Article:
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A Brief John Keats Bio
Written by: NUTTALL ENCYCLOPÆDIA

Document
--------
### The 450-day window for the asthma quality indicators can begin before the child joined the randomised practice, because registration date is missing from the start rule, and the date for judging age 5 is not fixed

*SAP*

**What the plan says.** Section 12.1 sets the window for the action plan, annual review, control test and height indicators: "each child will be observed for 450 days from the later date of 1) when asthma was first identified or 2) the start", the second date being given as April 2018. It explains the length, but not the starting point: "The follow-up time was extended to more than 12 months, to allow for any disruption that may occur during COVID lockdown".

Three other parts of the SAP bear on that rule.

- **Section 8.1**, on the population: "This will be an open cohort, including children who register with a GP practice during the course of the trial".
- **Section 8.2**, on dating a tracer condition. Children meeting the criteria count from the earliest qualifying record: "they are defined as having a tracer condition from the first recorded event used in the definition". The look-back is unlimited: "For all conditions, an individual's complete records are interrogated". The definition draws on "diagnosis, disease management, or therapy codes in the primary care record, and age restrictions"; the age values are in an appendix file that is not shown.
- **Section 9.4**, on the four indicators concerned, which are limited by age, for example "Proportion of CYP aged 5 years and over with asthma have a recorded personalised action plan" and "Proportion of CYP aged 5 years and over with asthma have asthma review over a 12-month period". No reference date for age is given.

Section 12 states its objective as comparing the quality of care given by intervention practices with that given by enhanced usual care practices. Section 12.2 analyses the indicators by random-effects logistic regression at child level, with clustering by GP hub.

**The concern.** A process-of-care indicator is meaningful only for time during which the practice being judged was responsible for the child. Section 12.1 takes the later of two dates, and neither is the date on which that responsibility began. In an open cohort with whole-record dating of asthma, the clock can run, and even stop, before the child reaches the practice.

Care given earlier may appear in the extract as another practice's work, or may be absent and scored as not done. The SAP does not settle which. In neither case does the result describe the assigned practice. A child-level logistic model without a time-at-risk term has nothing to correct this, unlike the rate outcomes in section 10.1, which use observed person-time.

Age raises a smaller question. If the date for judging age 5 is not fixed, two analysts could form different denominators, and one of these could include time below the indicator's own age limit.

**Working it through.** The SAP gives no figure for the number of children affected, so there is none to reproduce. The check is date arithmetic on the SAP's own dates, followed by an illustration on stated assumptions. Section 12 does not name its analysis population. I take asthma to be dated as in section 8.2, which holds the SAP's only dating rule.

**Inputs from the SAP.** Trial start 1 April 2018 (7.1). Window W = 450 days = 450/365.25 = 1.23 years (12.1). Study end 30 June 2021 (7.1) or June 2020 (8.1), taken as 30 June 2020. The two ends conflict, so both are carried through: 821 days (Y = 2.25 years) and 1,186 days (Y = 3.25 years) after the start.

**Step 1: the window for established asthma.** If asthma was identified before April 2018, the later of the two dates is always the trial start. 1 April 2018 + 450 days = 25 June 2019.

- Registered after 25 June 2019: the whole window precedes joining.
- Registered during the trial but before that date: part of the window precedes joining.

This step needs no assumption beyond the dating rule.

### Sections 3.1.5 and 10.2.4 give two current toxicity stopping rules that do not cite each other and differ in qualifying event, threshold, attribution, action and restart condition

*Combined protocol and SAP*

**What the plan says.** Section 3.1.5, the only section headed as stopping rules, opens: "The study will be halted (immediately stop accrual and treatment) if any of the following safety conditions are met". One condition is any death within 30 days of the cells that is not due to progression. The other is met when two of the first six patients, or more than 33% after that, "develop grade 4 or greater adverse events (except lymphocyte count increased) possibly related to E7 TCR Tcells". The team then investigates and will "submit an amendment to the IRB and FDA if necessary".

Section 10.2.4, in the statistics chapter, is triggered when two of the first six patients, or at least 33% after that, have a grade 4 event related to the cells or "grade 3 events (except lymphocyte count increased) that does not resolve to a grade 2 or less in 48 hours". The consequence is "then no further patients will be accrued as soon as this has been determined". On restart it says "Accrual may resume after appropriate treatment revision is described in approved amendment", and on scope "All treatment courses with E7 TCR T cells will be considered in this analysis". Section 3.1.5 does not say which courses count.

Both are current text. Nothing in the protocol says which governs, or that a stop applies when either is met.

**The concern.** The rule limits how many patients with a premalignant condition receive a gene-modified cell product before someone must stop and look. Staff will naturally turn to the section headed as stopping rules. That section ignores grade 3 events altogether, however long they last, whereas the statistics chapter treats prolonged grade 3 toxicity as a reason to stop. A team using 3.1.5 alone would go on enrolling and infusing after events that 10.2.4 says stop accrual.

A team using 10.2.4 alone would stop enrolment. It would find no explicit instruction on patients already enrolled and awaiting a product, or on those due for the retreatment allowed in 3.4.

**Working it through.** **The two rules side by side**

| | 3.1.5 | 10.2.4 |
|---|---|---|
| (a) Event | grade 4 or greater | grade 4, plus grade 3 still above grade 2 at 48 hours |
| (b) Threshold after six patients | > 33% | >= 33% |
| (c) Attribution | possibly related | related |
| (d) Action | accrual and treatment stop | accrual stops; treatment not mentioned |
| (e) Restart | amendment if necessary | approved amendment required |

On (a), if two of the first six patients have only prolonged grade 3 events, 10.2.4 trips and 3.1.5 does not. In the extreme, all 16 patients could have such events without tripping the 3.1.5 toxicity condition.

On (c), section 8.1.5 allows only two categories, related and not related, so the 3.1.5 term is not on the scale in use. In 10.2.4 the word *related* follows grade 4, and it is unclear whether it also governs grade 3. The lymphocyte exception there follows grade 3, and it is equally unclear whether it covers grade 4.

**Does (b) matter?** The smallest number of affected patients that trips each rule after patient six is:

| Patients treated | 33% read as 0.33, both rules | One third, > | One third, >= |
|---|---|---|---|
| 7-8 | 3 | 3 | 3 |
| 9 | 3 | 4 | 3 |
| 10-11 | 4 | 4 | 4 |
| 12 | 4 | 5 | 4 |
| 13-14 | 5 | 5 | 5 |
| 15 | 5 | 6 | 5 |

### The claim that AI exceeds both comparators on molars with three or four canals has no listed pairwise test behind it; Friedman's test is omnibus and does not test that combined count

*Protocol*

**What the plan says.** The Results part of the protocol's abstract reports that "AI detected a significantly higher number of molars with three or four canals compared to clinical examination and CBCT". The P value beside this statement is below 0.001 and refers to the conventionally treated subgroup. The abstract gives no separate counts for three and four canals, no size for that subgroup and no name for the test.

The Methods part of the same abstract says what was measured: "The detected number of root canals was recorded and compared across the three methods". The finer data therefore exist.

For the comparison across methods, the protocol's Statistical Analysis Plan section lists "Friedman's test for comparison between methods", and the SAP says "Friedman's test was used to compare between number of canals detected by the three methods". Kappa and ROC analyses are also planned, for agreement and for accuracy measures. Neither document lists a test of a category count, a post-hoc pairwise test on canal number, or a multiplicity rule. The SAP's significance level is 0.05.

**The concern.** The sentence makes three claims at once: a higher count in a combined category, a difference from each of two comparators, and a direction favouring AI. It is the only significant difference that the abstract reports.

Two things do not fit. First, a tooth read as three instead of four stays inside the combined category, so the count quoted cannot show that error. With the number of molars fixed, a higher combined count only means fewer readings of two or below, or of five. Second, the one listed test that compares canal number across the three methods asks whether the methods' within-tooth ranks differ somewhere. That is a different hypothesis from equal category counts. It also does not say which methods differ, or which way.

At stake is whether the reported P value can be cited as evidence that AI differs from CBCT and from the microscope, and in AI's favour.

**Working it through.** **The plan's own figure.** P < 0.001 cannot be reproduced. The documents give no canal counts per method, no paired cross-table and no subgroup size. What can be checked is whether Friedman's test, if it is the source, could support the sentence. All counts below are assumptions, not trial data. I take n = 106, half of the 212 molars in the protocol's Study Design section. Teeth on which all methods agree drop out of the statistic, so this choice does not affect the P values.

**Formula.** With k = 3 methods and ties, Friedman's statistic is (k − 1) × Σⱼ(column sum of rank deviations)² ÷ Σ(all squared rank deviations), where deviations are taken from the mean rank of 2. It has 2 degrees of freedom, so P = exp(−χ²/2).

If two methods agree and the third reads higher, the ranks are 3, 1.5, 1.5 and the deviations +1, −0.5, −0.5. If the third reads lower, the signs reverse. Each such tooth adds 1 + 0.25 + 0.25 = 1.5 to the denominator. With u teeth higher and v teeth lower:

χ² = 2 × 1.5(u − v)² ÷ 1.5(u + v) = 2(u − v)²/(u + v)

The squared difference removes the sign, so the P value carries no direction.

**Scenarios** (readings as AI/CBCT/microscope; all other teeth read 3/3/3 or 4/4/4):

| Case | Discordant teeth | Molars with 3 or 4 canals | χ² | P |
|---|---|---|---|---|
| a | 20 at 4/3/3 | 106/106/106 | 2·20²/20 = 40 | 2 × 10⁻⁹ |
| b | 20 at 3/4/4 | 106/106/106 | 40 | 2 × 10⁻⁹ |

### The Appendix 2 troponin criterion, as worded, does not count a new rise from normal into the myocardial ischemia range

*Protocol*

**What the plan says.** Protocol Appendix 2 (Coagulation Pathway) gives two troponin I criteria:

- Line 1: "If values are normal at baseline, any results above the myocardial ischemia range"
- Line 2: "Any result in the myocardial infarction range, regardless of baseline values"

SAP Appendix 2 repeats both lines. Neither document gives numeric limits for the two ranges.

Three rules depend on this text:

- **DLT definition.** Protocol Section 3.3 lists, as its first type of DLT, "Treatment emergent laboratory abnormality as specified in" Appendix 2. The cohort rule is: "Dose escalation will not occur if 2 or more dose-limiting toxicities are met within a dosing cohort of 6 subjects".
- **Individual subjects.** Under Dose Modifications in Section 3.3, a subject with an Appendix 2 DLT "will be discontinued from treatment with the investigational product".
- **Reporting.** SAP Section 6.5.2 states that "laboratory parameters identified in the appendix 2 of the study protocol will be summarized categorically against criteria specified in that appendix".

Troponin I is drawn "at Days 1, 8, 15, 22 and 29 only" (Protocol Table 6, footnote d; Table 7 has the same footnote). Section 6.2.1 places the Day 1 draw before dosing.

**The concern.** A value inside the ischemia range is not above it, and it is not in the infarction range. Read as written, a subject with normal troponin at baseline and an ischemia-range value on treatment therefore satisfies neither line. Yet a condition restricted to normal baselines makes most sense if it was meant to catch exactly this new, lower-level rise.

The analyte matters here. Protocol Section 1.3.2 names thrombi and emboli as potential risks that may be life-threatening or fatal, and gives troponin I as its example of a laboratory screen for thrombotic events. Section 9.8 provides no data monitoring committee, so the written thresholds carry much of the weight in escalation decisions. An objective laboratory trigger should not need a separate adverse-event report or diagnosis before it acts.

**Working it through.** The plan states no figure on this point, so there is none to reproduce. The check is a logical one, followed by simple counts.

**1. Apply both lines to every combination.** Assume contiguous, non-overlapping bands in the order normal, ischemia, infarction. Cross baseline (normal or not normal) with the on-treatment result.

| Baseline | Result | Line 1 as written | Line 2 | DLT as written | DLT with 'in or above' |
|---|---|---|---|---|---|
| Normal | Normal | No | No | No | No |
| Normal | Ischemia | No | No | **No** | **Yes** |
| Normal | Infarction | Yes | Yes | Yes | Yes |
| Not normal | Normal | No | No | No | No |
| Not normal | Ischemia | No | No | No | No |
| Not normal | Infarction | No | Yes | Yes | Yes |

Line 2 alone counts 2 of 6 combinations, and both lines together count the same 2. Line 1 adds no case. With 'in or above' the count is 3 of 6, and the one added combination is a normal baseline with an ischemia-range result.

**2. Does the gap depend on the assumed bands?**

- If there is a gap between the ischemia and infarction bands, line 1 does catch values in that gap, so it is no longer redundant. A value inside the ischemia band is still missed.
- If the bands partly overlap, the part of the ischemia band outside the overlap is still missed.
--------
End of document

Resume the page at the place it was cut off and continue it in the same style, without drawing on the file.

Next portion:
John Keats was the son of a livery-stable proprietor, born at Finsbury, London; never went to a university, but was apprenticed to a London surgeon, and subsequently practised medicine himself in London; abandoning his profession in 1817, he devoted himself to literature, made the acquaintance of Leigh Hunt, Hazlitt, Lamb, Wordsworth, and other literary men; left London for Carisbrooke, moved next year to Teignmouth, but on a visit to Scotland contracted what proved to be consumption; in 1819 he was betrothed to Miss Fanny Browne, and struggled against ill-health and financial difficulties till his health completely gave way in the autumn of 1820; accompanied by the artist Joseph Severn he went to Naples and then to Rome, where, in the spring following, he died; his works were three volumes of poetry, "Poems" 1817, "Endymion" 1818, "Lamia, Isabella and other Poems," including "Hyperion" and "The Eve of St. Agnes" 1820; he never reached maturity in his art, but the dignity, tenderness, and imaginative power of his work contained the highest promise; he was a man of noble character, sensitive, yet strong, unselfish, and magnanimous, by some regarded as the most original of modern poets (1795-1821).